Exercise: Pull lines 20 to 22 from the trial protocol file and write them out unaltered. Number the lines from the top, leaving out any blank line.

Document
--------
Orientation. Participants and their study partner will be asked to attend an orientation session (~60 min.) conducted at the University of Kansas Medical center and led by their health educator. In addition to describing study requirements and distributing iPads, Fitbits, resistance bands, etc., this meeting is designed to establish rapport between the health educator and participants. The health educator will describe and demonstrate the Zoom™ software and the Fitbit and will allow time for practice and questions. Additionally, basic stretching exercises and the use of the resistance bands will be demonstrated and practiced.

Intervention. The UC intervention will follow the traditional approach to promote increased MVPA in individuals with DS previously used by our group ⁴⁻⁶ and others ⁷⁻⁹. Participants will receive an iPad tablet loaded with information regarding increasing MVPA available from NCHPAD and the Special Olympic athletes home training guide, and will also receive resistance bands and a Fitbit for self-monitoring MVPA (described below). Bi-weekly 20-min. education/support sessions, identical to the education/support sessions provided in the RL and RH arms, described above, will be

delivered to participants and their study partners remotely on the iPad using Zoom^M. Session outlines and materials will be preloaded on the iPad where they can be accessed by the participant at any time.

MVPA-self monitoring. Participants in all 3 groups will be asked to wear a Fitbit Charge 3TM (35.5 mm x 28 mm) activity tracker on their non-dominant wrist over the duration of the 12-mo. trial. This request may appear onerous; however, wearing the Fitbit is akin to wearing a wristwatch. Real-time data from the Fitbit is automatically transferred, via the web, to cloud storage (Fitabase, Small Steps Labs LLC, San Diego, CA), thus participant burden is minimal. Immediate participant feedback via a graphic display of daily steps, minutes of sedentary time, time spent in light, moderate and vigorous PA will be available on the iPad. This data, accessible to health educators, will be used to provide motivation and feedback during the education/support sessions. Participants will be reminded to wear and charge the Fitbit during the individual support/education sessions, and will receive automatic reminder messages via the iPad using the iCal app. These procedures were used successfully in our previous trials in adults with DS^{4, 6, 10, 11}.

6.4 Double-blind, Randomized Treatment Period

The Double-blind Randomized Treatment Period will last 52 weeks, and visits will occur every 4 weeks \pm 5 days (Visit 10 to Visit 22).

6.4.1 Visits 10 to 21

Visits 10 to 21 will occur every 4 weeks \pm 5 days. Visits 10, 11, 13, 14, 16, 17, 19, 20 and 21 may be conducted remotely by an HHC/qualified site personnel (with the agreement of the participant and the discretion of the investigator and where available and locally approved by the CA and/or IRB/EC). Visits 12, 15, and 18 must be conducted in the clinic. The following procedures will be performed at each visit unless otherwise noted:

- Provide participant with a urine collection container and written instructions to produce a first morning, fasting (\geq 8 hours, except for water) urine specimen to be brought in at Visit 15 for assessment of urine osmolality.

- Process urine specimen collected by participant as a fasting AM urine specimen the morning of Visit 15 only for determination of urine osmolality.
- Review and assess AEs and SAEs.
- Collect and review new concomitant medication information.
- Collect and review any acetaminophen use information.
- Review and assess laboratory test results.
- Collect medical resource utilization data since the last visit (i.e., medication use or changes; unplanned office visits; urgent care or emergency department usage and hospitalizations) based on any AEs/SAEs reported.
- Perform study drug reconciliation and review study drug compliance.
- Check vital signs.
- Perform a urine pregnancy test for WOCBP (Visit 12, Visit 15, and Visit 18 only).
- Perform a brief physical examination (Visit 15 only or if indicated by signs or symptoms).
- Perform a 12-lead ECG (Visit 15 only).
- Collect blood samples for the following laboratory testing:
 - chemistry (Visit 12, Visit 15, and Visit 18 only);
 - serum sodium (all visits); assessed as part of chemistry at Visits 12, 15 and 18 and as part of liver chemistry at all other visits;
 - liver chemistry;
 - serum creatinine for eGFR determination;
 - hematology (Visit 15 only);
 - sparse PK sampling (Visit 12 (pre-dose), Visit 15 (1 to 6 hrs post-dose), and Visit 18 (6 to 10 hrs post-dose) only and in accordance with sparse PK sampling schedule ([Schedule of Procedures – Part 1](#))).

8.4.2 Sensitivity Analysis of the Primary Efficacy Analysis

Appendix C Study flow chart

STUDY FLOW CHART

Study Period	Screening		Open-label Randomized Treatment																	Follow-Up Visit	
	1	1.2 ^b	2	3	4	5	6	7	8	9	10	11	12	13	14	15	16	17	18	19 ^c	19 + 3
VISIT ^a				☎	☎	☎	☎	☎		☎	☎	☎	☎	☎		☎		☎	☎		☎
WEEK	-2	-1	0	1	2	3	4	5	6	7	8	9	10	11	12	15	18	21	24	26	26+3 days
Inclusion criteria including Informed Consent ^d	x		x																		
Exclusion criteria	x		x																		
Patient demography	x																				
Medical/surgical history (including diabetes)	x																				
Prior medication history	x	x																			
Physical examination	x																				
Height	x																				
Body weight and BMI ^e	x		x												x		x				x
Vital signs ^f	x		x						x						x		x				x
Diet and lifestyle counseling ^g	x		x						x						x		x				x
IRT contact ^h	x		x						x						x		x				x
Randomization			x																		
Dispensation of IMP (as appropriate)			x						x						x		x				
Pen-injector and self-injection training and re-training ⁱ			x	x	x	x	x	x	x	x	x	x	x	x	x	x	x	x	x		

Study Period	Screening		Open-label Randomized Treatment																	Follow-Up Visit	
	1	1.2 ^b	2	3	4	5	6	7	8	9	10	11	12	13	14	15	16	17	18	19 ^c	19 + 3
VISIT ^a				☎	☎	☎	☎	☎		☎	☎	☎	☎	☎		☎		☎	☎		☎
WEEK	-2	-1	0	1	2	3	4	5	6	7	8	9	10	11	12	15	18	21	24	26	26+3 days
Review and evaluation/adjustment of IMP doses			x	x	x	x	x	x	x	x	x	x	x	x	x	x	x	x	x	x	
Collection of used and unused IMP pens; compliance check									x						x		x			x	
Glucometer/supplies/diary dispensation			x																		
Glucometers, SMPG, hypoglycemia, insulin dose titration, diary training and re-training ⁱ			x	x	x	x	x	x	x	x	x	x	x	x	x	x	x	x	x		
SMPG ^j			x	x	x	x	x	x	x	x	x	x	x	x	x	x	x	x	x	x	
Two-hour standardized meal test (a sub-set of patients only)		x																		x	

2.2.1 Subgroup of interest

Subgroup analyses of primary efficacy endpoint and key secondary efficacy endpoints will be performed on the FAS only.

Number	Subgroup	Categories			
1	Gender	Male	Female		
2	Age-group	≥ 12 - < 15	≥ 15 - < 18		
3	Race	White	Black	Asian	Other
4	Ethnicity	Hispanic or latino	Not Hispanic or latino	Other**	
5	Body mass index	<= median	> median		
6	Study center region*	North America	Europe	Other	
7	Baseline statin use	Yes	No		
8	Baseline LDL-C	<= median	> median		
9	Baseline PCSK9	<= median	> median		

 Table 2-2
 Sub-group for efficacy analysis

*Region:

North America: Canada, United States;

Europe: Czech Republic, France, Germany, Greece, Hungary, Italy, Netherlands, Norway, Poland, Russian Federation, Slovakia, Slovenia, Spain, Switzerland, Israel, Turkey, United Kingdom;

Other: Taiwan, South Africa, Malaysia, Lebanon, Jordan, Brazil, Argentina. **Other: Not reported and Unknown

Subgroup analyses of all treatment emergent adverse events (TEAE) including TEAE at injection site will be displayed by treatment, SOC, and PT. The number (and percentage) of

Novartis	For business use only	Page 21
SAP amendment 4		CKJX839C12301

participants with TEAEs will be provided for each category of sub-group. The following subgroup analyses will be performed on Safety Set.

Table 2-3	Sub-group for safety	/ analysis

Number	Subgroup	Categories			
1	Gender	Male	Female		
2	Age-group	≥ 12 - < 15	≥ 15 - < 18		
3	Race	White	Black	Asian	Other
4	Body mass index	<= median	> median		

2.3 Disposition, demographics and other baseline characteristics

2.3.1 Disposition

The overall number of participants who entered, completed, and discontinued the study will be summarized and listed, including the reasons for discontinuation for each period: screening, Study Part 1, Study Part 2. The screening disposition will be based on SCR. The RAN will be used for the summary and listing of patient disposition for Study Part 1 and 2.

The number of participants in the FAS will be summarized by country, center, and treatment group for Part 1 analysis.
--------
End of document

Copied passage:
- Perform a 12-lead ECG (Visit 15 only).
- Collect blood samples for the following laboratory testing:
 - chemistry (Visit 12, Visit 15, and Visit 18 only);